Depending on your carbon accounting results, you may need to conduct a deep dive into operations and make some major changes.

Here are some simple ways that you can start improving your carbon output.

  1. Offer carbon neutral shipping to your customers at checkout to offset carbon emissions associated with delivery.
  2. Conduct a life cycle analysis to see in which areas you can improve your footprint.
  3. Begin transitioning to renewable energy sources for your facilities.
  4. Invest in a green web host for your ecommerce site.
  5. Meet with your suppliers to strategize ways that they can reduce their carbon footprint and how you might support them.
  6. Switch to sustainable, non-plastic packaging.

Learn more about taking responsibility for your Scope 3 emissions by decarbonizing your supply chain.

Why Should My Business Use Carbon Accounting?

Carbon accounting allows companies to see the areas that can use the most improvement, earn green business certifications, build trust with stakeholders, and comply with environmental legislation and ESG reporting laws. Investing in carbon accounting offers plenty of benefits for your ecommerce business now and in the future. Here are some big reasons why companies large and humble should use carbon accounting.

  • Reduce your carbon footprint. The only way that your company can effectively reduce its carbon footprint is by gaining a science-backed perspective of where your carbon footprint currently stands. Only then can you strategize ways to reduce it.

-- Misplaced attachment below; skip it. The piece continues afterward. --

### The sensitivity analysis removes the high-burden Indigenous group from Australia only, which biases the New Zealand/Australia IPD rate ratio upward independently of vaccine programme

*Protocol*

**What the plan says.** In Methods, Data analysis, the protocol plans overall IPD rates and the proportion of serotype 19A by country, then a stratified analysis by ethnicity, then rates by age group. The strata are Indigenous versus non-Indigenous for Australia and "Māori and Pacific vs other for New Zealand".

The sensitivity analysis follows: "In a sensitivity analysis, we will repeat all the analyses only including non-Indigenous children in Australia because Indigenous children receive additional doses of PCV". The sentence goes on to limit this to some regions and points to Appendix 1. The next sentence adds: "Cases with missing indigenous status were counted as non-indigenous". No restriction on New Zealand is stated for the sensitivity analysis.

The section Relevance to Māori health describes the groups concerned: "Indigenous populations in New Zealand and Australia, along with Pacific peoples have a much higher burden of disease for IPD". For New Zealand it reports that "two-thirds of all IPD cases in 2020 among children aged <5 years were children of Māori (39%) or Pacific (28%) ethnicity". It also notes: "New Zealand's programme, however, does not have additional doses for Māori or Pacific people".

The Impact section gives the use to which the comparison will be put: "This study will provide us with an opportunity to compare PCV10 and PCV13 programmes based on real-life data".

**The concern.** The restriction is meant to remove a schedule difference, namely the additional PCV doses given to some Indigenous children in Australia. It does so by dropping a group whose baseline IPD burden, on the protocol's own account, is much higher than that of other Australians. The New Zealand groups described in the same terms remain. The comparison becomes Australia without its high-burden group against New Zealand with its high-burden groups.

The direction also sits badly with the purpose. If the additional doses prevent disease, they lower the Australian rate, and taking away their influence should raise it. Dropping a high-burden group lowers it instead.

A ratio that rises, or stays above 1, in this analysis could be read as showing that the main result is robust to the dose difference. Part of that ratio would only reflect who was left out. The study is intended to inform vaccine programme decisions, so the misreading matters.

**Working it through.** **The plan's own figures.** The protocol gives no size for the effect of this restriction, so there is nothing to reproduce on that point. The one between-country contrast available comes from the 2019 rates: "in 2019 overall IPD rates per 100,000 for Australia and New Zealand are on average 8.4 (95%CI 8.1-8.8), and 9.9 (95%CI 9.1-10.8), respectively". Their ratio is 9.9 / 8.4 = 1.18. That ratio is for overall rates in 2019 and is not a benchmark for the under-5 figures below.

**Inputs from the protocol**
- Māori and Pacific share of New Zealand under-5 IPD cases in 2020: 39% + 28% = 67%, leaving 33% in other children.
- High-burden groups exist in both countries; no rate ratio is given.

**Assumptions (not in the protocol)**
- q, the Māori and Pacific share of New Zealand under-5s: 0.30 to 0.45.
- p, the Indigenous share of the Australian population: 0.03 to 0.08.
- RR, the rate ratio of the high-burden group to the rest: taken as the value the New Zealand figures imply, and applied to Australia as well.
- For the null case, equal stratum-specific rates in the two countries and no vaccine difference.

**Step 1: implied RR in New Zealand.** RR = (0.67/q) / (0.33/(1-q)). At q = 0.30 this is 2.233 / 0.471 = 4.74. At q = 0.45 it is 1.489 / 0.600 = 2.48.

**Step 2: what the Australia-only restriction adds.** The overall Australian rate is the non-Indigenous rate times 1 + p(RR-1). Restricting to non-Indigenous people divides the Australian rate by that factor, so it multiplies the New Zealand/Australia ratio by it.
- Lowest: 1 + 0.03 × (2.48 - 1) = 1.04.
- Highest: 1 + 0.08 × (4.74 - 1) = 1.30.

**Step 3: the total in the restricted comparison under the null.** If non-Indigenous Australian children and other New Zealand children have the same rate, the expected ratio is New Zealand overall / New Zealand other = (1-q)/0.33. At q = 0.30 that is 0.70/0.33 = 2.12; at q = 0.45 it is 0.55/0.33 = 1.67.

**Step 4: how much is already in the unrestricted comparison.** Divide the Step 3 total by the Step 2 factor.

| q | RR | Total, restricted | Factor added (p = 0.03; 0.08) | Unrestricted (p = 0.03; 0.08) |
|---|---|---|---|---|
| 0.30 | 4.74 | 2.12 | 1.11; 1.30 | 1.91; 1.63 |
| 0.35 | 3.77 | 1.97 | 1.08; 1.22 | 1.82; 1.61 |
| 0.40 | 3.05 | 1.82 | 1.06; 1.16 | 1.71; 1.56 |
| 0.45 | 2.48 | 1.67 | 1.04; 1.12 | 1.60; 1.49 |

• Earn green business certifications. To gain a green certification, your company will need to go through a sustainability audit. If you invest in carbon accounting before applying for a certification, you’ll see exactly where you stand, and either enter the application process confident or work on the areas that need improvement.
  • Meet sustainability reporting requirements. In countries all over the world, including the U.S., sustainability reporting is required. Carbon accounting can help you achieve these requirements. 
  • Earn competitive advantages. Investors, customers, and employees want to support companies that align with their values. A good carbon accounting score will show stakeholders that you’re serious about your carbon goals. 
  • Avoid greenwashing accusations. Today’s consumers are savvy, which means that even well-meaning companies can fall victim to greenwashing accusations. The last thing that you want is for your sustainability story to turn sour because your well-intentioned strategy doesn’t have the impact that you anticipated. Carbon accounting will provide proof of your efforts from a third party, or it will reveal areas where you can do better so that you can produce a comprehensive sustainability plan.
  • Become more efficient. Often, a company’s carbon footprint is the result of inefficient practices. For example, long shipping distances from poorly placed warehouses can increase shipping costs and times and inflate your carbon footprint. As carbon accounting points out areas where you can reduce your GHG emissions, your solutions may also result in efficiency.

Conclusion

Carbon accounting is essential for any business that seeks to be green. It uses expert methodology so that you can gain an accurate view of your carbon footprint and strategize ways to improve it. 

As you pursue carbon neutrality, EcoCart’s emissions dashboard can help you see your areas of impact in real time. This allows you to instantly pinpoint problem areas and quickly mitigate them, ensuring that you can receive high carbon accounting scores. Interested in learning more? Reach out for a demo today.